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Avoiding the Burnout Trap

Avoiding the Burnout Trap

Game-Changing Strategies for Student Ministry Leaders

Logan Bailey

Discipleship Pastor

Peace Church

Published On:

January 15, 2024

We all know how it goes: a new volunteer joins the youth ministry with joy, spunk, and high hopes… and then jumps ship sad and embittered only a short season later. This is the story of burnout. Burnout is the off-ramp for many volunteers in the world of student ministry, and as staff leaders we are all too familiar with it. We’ve all wondered if there is anything we can do to stop it. Can we help a student ministry volunteer avoid burnout? Well, the answer is YES. But the way to answer this question is by asking (and answering) two other questions: 1) What is burnout? 2) What is a student ministry volunteer?

What is Burnout?

Burnout is what we call the wearisome fizzling out of a once-motivated individual. It is often accompanied by anger or bitterness. A candle can burn nice and bright at first, but a pool of wax can drown the flame. It is heartbreaking to witness and numbing to experience. If someone is on a path towards burning out, the best way to guarantee an eventual fizzle is to not talk about it and not address it.

The usual cause of burnout is assumed to be overworking, but mere overworking does not give a full picture of the root rot. If overworking were the problem then the solution would be to just ask less from your volunteers. However, when all we do is ask less from our volunteers we inadvertently communicate to them that we want less of their voices, gifts, and talents.

The problem is actually more complicated than overworking (which means we need to change our approach to address it). Burnout does not stem from working on too many things; burnout stems from working on too many of the wrong things. It is a matter of priorities. When we order our priorities well, we are able to manage a larger list of responsibilities. One of the reasons for this is because our stressors correlate with our priorities. Therefore, staff leaders need to give a clear description of role and responsibilities.

What is a Student Ministry Volunteer?

Staff leaders need to clearly articulate the priorities of a student ministry volunteer and consistently lead them accordingly. This will help avoid burnout in our volunteers because it will keep our volunteers from assuming a faulty or unhealthy list of priorities and stress. The hard work starts with us. Our clear guidelines for a student ministry volunteer leader need to be biblical, thoughtful, and avoid the pitfalls of being too much or too little.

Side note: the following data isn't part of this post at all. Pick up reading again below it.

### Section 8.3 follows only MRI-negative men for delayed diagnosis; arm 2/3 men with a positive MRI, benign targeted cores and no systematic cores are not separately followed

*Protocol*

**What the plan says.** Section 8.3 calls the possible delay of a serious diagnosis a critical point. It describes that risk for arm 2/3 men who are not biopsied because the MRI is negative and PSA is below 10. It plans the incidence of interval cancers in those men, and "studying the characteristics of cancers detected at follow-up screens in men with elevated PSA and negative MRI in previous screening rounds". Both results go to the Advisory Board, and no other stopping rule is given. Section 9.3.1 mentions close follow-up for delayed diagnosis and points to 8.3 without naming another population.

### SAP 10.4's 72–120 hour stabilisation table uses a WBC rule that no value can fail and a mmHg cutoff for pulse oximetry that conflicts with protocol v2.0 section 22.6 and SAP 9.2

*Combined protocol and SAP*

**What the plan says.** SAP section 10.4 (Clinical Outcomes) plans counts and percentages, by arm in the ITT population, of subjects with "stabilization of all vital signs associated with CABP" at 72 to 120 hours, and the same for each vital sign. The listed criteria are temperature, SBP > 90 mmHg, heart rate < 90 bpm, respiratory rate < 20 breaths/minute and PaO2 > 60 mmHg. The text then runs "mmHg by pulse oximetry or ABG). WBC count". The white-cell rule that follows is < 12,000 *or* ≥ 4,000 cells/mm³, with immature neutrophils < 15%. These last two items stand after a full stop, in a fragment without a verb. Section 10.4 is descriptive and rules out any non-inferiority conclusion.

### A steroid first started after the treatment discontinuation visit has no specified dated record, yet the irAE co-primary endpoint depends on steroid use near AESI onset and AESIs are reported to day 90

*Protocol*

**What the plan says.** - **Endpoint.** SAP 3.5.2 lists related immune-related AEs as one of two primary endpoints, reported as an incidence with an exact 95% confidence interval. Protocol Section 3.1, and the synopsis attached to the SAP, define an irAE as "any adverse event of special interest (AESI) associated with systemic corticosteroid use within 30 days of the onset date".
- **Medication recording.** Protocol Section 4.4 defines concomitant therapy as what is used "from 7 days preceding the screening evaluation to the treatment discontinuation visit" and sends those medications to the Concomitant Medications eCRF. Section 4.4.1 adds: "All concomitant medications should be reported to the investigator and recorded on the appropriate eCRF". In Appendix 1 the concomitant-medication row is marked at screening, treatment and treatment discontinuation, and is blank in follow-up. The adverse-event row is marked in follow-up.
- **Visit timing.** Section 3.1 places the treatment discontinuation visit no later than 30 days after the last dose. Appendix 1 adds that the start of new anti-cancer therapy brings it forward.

Having volunteers in a ministry is a biblical concept. Ephesians 4:12 explicitly refers to the average Christians primarily doing the work of ministry, not just an upper echelon of Christians. All Christians are called to be the hands and feet of Jesus (1 Corinthians 12:27), which means our volunteers are ordained for our ministries in a general sense. Encourage your volunteer leaders with this truth! And then clearly outline a thoughtful list of responsibilities.

At Peach Church we define the volunteer role this way: “Minister as a Volunteer Leader under the leadership of the Staff Leader and within the team of Volunteer Leaders.” It might seem technical, but we are aiming to be accurate. After defining the role, we list two basic responsibilities: attend and support ministry events (meaning, every Sunday night of student ministry and every leader meeting) and be fully integrated into the life of Peace Church (meaning, make relationships with other leaders and students, and pursue numerical growth and spiritual development). In simple terms: “be present” and “be active.” We give that general description to every volunteer.

Giving a general description is only the first step. The second step is to define the more unique roles of the ministry. For example, small group leaders need a role description and clear responsibilities. Whoever runs your games or activities needs a role description and clear responsibilities. The snack coordinator needs a role description and clear responsibilities. If someone does it, be clear about the responsibilities and goals.

Clarity is especially important in regard to a small group leader (or anyone in a mentorship-like role). We need to be clear with volunteers that they are only responsible for their actions towards students; volunteers are not responsible for the students' actions. Pray for the Lord to move while you stay within your limits! Don’t allow a volunteer to attempt to be the Christ for someone by taking on responsibilities they should not.

Burnout Versus Retention

We help student ministry volunteers avoid burnout through clarity and thoughtful guidance. Your role as a staff leader is to structure the ministry and show your volunteers how they fit in the vision! In essence, the conglomeration of roles and responsibilities should be like a functional body smoothly working together.

But to be clear, this is not “how to have perfect volunteer retention” or “how to convince a volunteer to not leave.” Volunteers come and go, and burnout is actually not the primary reason for departures. In all likelihood, a volunteer who is stepping out has rearranged his/her priorities and student ministry is not on the top of the list.

Burnout is not about volunteer retention (if it was, then the conversation would be about rhythms of appreciation and feedback and other retention-oriented things); Burnout is a more fundamental problem. Burnout abducts volunteers from the ministry who would otherwise choose to serve, but can’t. May we help our volunteers serve where they are called through clarity and thoughtful guidance, structuring a ministry that “bear[s] one another's burdens, and so fulfill the law of Christ” (Galatians 6:2).

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